by Swami Krishnananda
Vajas'ravas, the pious, sacrificed
For freedom's sake in joy of Indra's realm;
In bounty gave belongings all he owned,
Cattle and land and home and what was dear
That he may gain what mortals never taste -
Eternal youth and beauty, toilless frame
Which's free from sleep and free from decay's rot,
Where actions breed not wearied body's fruit
As age and ennui or destruction's shades,
Where mind and senses always virgins stand
For endless action, endless indulgence
In joy's communions, winkless enraptures
Of freedom's height, abandon's giddy reach,
Where none belongs or clings to other's frame
In social bond or ethic's legal chains,
Where body's form is delight embodied,
And every limb is beauty's total gaze,
Where days are waves of timeless happiness,
One is other's, yet none is other's e'r.
Of honeyed sweetness sights and contacts made,
Immortal faces seedless juice exude,
Whose touch does madden senses losing sense
By loss of self as self merges in bliss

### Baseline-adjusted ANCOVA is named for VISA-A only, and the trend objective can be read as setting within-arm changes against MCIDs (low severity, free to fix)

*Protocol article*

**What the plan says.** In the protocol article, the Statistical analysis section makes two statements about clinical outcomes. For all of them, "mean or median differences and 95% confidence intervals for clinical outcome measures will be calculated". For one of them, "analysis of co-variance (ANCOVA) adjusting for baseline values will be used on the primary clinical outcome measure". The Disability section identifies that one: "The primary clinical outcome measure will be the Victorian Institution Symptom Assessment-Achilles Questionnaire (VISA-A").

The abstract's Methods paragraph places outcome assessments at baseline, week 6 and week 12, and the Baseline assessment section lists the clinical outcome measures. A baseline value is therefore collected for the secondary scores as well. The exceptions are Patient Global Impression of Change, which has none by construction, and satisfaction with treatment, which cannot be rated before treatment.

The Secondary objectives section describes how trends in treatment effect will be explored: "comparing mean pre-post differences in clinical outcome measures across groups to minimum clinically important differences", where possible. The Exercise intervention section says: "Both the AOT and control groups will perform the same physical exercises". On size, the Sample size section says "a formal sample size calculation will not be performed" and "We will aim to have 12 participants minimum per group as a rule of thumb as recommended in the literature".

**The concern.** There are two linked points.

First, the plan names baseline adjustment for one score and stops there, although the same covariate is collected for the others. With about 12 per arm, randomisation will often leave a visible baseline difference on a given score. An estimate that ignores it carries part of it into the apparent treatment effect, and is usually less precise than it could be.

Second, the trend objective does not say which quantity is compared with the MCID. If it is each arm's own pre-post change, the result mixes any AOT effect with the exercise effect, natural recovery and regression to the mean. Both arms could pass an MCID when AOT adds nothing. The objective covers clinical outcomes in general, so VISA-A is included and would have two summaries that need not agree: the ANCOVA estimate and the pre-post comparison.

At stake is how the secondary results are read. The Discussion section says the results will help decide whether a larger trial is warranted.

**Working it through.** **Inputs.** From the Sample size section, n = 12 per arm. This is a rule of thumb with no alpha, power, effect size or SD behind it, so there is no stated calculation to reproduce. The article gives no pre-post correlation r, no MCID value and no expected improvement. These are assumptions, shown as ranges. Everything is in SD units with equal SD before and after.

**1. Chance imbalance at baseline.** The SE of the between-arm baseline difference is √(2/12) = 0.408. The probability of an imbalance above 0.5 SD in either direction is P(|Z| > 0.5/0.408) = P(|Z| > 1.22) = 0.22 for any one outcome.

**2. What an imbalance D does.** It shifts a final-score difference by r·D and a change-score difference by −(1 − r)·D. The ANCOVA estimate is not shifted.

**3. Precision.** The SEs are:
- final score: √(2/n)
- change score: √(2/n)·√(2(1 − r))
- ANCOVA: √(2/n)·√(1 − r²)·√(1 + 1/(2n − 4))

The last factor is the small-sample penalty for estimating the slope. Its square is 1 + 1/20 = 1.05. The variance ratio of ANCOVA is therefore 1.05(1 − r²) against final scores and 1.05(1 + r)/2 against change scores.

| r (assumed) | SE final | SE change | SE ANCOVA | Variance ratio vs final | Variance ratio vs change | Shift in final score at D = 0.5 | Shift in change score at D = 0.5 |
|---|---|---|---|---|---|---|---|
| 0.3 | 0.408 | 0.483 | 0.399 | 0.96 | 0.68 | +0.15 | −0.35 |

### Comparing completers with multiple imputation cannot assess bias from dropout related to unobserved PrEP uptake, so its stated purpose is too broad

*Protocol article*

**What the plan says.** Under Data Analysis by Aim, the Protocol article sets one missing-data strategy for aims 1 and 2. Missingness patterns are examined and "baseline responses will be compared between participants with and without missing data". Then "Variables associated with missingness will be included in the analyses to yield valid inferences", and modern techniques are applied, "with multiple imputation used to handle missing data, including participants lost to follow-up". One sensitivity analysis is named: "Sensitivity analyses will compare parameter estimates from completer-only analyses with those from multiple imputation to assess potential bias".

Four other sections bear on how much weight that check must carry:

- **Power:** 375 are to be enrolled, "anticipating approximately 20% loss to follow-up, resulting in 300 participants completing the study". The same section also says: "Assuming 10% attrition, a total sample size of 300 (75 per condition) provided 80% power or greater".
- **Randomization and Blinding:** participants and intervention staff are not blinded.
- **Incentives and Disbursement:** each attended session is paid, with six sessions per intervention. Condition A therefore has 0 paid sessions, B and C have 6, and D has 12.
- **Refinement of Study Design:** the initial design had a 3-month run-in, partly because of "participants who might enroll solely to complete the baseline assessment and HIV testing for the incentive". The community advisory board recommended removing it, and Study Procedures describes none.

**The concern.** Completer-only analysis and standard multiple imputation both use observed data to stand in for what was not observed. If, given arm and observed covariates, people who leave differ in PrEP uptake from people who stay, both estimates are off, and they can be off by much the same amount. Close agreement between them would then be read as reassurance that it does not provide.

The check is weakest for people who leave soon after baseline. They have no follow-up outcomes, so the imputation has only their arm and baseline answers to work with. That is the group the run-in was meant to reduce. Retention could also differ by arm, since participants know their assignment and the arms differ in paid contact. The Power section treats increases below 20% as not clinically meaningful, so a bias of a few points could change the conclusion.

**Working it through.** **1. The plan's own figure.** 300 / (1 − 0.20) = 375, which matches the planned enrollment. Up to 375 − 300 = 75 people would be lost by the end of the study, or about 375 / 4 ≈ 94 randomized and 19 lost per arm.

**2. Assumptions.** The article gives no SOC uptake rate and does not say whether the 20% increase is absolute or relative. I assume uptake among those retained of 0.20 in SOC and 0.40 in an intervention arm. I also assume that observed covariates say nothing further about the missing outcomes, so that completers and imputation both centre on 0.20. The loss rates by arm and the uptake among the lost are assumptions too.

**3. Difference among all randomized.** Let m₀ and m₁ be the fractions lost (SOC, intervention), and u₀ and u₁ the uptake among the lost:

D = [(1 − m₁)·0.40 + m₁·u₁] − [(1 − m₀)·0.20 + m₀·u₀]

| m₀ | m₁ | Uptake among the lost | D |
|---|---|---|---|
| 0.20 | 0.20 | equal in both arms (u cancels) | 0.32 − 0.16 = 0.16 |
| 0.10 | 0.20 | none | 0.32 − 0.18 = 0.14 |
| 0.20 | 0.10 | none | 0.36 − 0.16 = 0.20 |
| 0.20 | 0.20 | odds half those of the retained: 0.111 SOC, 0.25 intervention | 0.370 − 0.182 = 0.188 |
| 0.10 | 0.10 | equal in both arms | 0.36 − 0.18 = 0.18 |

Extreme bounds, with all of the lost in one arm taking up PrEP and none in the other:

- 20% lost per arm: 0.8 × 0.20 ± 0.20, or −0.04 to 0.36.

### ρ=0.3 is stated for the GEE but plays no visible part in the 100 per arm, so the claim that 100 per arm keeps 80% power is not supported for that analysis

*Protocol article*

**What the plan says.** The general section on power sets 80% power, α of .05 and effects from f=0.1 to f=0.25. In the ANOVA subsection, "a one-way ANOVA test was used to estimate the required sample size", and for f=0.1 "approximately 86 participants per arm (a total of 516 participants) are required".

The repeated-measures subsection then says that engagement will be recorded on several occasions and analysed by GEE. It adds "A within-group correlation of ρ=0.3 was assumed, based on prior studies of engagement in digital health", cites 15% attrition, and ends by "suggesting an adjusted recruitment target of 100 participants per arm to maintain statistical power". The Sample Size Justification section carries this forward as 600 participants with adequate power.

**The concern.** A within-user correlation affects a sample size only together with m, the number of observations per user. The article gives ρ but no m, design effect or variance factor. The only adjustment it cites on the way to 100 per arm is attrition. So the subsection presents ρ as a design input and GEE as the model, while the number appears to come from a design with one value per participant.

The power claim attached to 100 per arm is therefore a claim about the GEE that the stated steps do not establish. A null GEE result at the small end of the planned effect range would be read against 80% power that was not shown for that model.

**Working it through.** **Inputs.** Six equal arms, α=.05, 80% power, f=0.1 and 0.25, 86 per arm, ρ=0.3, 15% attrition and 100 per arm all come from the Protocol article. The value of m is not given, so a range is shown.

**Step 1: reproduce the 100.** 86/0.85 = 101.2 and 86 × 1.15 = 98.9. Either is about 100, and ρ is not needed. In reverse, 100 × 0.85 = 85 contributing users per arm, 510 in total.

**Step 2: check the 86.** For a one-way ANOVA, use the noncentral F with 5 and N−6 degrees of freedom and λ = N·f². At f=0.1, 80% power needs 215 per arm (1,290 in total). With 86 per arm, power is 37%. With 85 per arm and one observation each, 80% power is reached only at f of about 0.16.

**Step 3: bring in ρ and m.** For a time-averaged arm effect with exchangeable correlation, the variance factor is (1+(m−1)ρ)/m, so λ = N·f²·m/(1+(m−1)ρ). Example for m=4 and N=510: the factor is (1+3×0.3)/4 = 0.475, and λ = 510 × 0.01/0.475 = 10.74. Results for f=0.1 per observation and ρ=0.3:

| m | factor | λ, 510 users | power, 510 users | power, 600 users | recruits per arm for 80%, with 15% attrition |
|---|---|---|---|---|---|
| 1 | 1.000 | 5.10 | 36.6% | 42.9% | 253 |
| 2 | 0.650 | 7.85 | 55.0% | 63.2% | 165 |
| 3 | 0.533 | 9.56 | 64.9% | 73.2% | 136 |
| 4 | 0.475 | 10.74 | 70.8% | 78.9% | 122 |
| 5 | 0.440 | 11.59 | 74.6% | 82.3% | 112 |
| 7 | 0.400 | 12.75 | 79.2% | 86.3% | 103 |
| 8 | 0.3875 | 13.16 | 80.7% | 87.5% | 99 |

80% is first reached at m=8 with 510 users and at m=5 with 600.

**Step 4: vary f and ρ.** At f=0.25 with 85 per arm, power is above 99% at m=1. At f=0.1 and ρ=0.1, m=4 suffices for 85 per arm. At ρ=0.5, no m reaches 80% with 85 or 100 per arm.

Of fivefold senses' molten union
With what they sought and find in naked fill -
All light and glory, song and dance of life.
But, how can man possess such great treasure,
Unless he gives, for what he hopes to gain,
His earthly greed for greed of heaven's joy.
With tongue in cheek if gifts are offered feigned,
The gods do know the heart that heart has none,
And far depart from farthest arms of man.
Vajasravas, who gave his soul's dislike,
Tinsels and rusted tools and worn-out wealth,
And coins that died and houses crumbling stood,
Waterless tracts and dried up stony land,
But not himself nor dearest kin his son,
Could scarce expect those carnivals of gods
Who earth as clay and men as flies do deem,
Where sisters, brothers, husbands, wives and friends
Mean all the same, and so all property,
Since light is no one's wealth, and none is wealth
To light which's born to none, and its own law.
The golden age which Krita sages call
Had not the Vedas but engulfing OM,
The Pranava, the Cosmic Vibration;
No social class, no fourfold caste restrained,
The social man was Cosmic Man in work,
None married belonging nor slave became,
The law of Hamsa pure and simple ruled,
Which's law of no law, Dharma's omniform.
To love, obey and own was freedom's form
As Kama, Dharma, Artha, Moksha's ways.
Householder none and none renunciate,
Since none possessed, for all possessed the all.
The downward age is Krita's travesty:
When Treta came, Dvapara and Kali -